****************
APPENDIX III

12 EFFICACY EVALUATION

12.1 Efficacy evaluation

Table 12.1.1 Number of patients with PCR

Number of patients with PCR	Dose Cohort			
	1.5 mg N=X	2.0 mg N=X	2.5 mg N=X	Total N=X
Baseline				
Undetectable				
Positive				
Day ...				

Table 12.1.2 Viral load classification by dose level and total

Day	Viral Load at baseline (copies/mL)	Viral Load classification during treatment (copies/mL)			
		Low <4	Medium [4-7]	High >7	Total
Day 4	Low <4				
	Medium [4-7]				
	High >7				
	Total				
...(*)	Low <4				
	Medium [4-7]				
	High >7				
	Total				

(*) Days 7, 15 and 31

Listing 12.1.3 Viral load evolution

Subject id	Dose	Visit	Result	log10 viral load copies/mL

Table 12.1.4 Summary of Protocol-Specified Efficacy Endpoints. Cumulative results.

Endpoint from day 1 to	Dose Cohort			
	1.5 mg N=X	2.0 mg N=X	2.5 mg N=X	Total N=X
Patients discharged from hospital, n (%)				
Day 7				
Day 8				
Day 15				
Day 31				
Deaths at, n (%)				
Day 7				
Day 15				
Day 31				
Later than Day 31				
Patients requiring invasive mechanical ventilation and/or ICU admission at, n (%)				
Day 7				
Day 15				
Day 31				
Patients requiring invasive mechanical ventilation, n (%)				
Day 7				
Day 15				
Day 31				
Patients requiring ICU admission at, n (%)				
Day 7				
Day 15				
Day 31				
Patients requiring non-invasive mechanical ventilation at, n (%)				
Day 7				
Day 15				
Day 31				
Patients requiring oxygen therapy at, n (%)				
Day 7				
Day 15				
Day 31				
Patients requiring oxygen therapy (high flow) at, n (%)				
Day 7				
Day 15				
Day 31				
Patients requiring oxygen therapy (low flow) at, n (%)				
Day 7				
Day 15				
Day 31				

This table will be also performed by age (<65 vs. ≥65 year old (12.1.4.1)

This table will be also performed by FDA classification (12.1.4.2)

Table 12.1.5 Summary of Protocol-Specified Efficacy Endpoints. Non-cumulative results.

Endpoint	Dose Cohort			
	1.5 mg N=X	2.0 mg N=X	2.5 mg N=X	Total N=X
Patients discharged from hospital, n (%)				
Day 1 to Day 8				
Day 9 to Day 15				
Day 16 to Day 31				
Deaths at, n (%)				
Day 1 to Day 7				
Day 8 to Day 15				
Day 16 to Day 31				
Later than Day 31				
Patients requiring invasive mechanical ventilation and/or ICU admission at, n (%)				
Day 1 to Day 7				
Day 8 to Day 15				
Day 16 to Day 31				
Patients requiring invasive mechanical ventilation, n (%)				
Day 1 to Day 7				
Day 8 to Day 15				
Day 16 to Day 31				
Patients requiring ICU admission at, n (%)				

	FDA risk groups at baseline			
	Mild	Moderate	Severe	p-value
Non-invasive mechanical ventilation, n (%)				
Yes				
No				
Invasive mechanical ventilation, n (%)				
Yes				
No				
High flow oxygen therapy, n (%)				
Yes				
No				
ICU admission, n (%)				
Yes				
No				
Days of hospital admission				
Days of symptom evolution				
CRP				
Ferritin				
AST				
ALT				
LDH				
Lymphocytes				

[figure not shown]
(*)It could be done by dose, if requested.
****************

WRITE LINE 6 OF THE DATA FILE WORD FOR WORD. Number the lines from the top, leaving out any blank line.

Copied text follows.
	1.5 mg N=X	2.0 mg N=X	2.5 mg N=X	Total N=X